An online classroom offers more provisions to use web-based tools than a face-to-face classroom might. For Weber Online, we are using the Utah Electronic High School’s (EHS) curriculum, but our plan is to “update” it to model better practices, and Web 2.0, which have gotten increasingly sophisticated, will undoubtedly play an important role in this. Modern students, both young and old, thrive with richly interactive web tools, especially as the next generations will be increasingly comfortable and familiar with interactive web-based environments.
Udutu is a courseware development tool that allows the teacher to make non-linear Flash-based lessons with multimedia, quizzes, and activities. The lessons are far more visually appealing than simply reading a giant page of textual information, which is how EHS courses are currently set up. Thought-provoking activities such as roleplays are ideal for Udutu lessons. What’s more, you can import Flash (SWF) files into the course you develop, which opens up numerous possibilities to integrate Udutu with other Web 2.0 tools, and existing materials on the web.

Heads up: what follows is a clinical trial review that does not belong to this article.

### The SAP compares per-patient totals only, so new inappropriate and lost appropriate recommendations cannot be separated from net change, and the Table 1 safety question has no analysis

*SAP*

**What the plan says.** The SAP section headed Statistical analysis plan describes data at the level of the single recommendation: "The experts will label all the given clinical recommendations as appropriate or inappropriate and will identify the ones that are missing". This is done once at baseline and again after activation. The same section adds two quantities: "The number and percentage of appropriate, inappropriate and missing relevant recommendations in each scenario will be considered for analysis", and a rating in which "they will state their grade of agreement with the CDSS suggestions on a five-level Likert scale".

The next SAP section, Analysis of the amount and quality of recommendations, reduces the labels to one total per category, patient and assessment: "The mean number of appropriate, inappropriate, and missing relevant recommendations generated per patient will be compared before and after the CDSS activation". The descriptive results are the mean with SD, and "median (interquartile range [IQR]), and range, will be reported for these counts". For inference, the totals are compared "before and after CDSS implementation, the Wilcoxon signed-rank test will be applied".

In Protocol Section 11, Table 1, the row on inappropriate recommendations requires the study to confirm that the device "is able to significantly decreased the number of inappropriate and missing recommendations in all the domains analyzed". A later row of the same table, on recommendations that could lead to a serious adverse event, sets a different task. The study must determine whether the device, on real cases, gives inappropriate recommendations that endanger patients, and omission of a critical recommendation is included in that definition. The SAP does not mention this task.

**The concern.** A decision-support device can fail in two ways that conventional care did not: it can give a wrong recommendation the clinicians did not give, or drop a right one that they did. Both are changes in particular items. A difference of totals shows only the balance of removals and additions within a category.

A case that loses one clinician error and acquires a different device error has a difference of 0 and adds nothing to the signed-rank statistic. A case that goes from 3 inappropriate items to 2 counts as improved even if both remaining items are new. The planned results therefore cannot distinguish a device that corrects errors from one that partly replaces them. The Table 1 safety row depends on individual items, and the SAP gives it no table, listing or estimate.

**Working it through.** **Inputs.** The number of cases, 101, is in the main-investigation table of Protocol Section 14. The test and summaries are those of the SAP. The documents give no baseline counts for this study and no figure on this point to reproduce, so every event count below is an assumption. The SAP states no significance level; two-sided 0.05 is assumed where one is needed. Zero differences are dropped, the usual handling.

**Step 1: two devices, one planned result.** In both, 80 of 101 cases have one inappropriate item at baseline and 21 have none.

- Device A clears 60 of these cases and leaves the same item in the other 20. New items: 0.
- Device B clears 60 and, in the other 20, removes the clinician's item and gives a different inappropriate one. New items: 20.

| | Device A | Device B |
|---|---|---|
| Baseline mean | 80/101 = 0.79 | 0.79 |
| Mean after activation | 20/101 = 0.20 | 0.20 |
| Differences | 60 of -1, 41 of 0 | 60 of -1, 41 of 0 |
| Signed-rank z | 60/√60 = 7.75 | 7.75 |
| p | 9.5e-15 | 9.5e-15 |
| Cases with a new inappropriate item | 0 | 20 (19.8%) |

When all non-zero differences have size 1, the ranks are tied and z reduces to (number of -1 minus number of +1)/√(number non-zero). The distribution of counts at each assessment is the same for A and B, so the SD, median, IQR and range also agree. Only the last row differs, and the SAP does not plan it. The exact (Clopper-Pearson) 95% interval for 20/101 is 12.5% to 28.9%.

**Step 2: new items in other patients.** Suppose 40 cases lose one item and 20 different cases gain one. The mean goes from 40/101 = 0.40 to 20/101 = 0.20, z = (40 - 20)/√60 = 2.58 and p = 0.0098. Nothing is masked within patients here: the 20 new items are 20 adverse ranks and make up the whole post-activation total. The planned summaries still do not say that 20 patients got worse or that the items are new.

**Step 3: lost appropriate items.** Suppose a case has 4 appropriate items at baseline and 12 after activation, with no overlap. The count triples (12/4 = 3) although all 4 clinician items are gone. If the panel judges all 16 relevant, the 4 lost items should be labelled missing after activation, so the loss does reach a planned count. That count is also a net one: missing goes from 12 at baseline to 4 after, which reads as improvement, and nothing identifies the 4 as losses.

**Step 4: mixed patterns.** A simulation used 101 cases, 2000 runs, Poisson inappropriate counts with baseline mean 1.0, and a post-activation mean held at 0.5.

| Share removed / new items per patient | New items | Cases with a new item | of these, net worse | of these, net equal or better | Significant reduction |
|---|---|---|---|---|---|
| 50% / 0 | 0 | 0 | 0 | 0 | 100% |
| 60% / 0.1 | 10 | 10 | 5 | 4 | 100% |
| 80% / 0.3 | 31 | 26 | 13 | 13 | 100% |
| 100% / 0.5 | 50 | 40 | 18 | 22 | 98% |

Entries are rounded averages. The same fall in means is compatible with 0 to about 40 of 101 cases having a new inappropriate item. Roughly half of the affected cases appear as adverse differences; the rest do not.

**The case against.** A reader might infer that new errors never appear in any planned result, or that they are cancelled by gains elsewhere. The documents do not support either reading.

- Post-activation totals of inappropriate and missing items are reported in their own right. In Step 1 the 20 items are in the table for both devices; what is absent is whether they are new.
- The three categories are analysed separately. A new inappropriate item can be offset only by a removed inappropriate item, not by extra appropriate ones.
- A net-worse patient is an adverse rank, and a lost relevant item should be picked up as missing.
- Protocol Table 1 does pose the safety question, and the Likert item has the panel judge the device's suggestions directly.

For example, typing “photosynthesis filetype:swf” will yield a number of Flash animations that could be imported for a lesson on plants, such as Searching for “nuclear fission filetype:swf” yields a number of good animations on nuclear fission, such as Before importing anything, it is a good idea to make sure you’re not running afoul of copyright and fair use restrictions, and make sure you include a link to the source.
If you have a segment of your lesson that’s heavy on photos or short videos, you can use Animoto to create an eye-catching musical video with interspersed text, and add this to a Udutu page. It only takes a few minutes to design a video with Animoto, though you may have to wait awhile for it to fully render it. Make sure you sign up with Animoto for Education to take advantage of the special longer videos they offer to teachers, for free.
ToonDoo is a comic strip creator. Students may respond to instructional material better when a virtual character is guiding and co-learning the material with them (Spierling, 2005). ToonDoo allows you to place virtual characters in scenes, arrange relevant props around them, then use captions to share instructional content. Due to the limited-text nature of comics, these shouldn’t be used as the primary tool in delivering instructional material, but to emphasize key points of lessons conveyed through other more conventional means, such as text, audio, etc.
Spierling, U. (2005). Beyond virtual tutors: Semi-autonomous characters as learning companions. ACM SIGGRAPH 2005 Educators program, SIGGRAPH ’05. Los Angeles, California: ACM.